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4 tips for working in an office with hearing loss

working in an office with hearing loss
For many people, working in an office environment with hearing loss can be difficult. Loud, open office spaces, meeting rooms with people talking over each other, and phone conferences can make it challenging to communicate.
But there are ways to make working in an office with hearing loss easier. Here are 4 tips for working in an office if you have hearing loss:

4 Tips for Working in an Office with Hearing Loss

Finding the right desk

Finding the right desk is important to ensure a successful working environment for people with hearing loss.

Office workers with hearing loss will often spend time and a bit of trial and error before finding the best placement for their desk within a room. Ideally, they don’t want to be too close to walk-through areas, coffee machines, water cooler corners, and such. Too much background noise can wreak havoc with hearing aids, making them useless. Trying to find a desk in a well-lit area is also important. The lack of natural light from windows or artificial lighting can make lip-reading difficult.

Working in an office with hearing loss might mean dealing with hot desks. This working style basically involves a first-come, first-served attitude when it comes to desks. The result is people take over the nearest available empty desk each time they start work. For the average hearing person, this might seem a great idea. However, for anyone with hearing loss, this can lead to all kinds of challenges.

The hot desk system will only work for those who are equal in needs and strengths. All too often deaf people will hesitate to make a fuss. This is a pity because often a quiet but firm word to HR will enable a compromise to be reached. Some firms will even allow a deaf employee to have an anchored desk; this can be done easily by having a reserved sticker large enough for anyone to see.

Read more: How to have better conference calls with hearing loss

Avoiding Noisy Rooms

Having hearing aids switch background noise for foreground sound is a feature that anyone with hearing loss knows only too well. In an office, this can make working very difficult and greatly increase stress levels. One solution to decrease unwanted noise while leveling out other noises is quite simple. If the office is an open plan or a similar design, a screen can be introduced. Think of the old changing screens which generally come as three panels hinged together. These can be erected instantly. Covering them in a thick cloth will soften and deaden noise from surrounding areas.

These work in the same way as restaurants with thick heavy drapes and table cloths. The cloth works to soften the sharper louder background noise. This is intended to make for better conversation but also really helps those of us with hearing loss. Some restaurants and bars also feature cloth-covered baffles that hang from the ceiling and serve the same purpose. Certain forward-thinking companies are even putting in ceiling baffles for this very reason, which is certainly a step forward.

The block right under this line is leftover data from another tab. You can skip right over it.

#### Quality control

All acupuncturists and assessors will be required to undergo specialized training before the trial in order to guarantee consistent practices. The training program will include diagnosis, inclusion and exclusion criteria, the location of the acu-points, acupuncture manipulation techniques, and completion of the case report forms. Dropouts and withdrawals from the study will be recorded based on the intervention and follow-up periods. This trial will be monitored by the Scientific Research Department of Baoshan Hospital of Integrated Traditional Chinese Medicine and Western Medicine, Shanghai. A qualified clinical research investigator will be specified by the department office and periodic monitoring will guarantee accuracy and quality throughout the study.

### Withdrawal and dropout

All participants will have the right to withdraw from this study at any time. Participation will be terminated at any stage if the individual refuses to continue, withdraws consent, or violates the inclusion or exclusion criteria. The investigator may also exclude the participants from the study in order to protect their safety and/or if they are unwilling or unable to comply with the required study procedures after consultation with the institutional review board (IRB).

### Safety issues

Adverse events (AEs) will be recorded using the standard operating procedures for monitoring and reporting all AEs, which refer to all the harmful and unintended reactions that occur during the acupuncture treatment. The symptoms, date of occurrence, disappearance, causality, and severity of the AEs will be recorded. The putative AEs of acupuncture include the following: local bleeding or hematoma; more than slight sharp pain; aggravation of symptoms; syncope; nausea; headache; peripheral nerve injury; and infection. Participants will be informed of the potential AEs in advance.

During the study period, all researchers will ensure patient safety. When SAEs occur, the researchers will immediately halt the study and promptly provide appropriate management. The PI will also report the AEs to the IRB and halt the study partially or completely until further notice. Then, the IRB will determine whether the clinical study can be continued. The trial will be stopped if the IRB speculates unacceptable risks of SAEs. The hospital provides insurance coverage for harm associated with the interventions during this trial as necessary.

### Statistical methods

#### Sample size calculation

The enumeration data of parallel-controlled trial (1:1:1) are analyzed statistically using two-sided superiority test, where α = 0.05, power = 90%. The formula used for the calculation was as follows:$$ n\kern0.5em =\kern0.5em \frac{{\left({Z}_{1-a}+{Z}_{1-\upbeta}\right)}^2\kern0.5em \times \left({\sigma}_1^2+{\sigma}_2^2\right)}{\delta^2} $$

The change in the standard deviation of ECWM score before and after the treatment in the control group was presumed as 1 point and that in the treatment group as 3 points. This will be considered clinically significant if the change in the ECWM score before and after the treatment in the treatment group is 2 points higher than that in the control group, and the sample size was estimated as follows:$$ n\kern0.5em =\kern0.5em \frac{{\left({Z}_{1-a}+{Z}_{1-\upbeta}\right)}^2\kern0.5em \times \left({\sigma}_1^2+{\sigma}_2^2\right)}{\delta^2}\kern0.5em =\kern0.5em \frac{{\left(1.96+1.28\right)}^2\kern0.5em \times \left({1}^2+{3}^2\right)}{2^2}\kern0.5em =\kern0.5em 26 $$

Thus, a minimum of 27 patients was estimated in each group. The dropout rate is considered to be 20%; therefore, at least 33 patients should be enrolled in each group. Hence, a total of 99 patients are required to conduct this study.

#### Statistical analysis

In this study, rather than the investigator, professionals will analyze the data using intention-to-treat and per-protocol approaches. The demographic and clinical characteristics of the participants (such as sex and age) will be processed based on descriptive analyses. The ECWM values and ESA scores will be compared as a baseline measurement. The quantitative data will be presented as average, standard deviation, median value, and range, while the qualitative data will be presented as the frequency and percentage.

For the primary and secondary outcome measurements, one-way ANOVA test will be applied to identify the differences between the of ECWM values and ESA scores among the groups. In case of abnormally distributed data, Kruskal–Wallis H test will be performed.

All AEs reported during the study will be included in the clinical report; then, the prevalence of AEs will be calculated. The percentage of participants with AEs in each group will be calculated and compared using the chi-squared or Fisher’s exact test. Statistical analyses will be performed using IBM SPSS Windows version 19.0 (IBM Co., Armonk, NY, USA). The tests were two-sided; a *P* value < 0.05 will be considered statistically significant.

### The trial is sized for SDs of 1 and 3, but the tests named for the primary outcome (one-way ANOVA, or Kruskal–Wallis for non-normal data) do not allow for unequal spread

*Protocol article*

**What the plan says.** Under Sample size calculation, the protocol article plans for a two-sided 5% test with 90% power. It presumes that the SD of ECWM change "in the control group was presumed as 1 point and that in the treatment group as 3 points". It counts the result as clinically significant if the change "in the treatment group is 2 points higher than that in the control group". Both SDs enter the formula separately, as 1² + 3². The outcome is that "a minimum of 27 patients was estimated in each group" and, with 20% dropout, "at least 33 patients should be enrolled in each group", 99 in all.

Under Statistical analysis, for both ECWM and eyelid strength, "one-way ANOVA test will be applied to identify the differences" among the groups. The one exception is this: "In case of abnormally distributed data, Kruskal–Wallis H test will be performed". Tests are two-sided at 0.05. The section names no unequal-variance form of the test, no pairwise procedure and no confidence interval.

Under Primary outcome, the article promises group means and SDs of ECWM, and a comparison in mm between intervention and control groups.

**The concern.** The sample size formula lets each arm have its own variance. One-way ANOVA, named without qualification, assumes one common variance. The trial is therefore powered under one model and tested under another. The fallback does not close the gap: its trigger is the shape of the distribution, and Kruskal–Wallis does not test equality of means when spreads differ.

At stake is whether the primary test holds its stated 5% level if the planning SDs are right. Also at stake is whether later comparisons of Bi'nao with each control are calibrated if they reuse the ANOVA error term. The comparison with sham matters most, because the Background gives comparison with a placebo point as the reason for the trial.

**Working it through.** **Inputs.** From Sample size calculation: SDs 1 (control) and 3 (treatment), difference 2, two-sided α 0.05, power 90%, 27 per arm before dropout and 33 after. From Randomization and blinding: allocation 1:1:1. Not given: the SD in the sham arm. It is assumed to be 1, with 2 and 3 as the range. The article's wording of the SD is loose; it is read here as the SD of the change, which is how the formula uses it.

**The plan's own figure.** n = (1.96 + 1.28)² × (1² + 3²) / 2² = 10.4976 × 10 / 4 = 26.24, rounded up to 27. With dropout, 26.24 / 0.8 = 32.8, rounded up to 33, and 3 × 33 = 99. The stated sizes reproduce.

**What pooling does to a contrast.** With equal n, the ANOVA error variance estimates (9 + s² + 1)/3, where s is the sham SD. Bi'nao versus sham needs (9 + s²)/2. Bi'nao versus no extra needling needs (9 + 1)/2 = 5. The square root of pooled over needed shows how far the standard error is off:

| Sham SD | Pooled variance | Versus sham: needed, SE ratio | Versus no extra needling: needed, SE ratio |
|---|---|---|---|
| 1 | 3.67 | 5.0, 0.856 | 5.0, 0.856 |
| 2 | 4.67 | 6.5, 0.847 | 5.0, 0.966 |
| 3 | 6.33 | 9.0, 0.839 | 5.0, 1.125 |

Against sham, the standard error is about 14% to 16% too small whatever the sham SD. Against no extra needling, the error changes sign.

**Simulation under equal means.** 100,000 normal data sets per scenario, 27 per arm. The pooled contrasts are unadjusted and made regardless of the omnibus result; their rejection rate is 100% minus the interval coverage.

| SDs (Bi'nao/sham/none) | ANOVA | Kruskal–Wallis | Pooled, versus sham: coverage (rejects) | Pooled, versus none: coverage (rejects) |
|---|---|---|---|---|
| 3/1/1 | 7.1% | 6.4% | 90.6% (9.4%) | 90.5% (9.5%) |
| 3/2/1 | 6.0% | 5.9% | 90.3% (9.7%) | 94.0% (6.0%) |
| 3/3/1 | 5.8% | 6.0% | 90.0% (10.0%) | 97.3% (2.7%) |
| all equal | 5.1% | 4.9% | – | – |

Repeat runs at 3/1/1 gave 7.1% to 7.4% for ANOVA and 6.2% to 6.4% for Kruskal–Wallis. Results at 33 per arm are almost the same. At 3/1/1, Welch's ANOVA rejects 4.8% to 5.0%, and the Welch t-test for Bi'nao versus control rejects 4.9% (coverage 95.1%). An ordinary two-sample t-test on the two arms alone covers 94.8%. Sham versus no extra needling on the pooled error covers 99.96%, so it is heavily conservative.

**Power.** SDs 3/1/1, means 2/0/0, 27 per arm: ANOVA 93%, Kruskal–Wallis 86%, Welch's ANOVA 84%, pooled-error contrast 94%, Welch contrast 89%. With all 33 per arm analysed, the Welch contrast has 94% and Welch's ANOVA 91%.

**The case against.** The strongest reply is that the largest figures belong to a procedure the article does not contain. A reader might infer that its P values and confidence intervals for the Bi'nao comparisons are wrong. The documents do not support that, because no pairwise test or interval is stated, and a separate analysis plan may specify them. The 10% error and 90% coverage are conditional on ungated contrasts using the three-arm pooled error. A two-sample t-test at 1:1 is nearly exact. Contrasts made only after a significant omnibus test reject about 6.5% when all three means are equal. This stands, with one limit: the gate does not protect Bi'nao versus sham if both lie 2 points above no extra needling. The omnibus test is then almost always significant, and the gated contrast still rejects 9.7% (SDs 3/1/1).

Find a Quiet Place to Connect

A frequent meeting place, which is often unofficially used as a place to exchange ideas and updates in offices, is the water cooler or tea and coffee making area. This might make perfect sense to those who have so-called normal hearing, but for those with hearing loss, it can be especially challenging. In an attempt to communicate with colleagues, mistakes and miscommunication can all too easily occur. It’s often at times like these that those hearing colleagues can easily make assumptions and expect that the deaf person has understood all that has been discussed.

Instead of a noisy cafeteria or kitchen space, try to find a quiet place to connect. Maybe there is a lobby with couches that you can invite colleagues to catch up or step outside for some fresh air and quieter space. Let people know where they can best communicate with you, whether that’s in a reserved meeting room, or in a quiet corner.

Being Open about your Hearing Loss

It makes sense to be upfront and perfectly honest about your own hearing loss and subsequent needs. One of the biggest problems we face with the mainstream hearing community is a general lack of understanding. Because hearing loss is an invisible disability, unless it is brought out into the open, it remains invisible.

“It makes sense to be upfront and perfectly honest about your own hearing loss and subsequent needs.”

It can too easy to blame others because of their lack of understanding. But if they fail to understand because of ignorance and lack of education, it isn’t really their fault. We, deaf people, have a responsibility to help educate others about our ways and needs. Only in doing so will we help create a healthy, beneficial work environment for all.

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Author Details
Phonak hEARo, Phil is an author, journalist and therapist, living on the beautiful North Yorkshire coast with his wife Raine and their three children. Phil was diagnosed in 2016 with mild to moderate Sensorineural hearing loss in both ears and tinnitus. He uses Phonak silver digital hearing aids with automatic volume controls.
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Phonak hEARo, Phil is an author, journalist and therapist, living on the beautiful North Yorkshire coast with his wife Raine and their three children. Phil was diagnosed in 2016 with mild to moderate Sensorineural hearing loss in both ears and tinnitus. He uses Phonak silver digital hearing aids with automatic volume controls.
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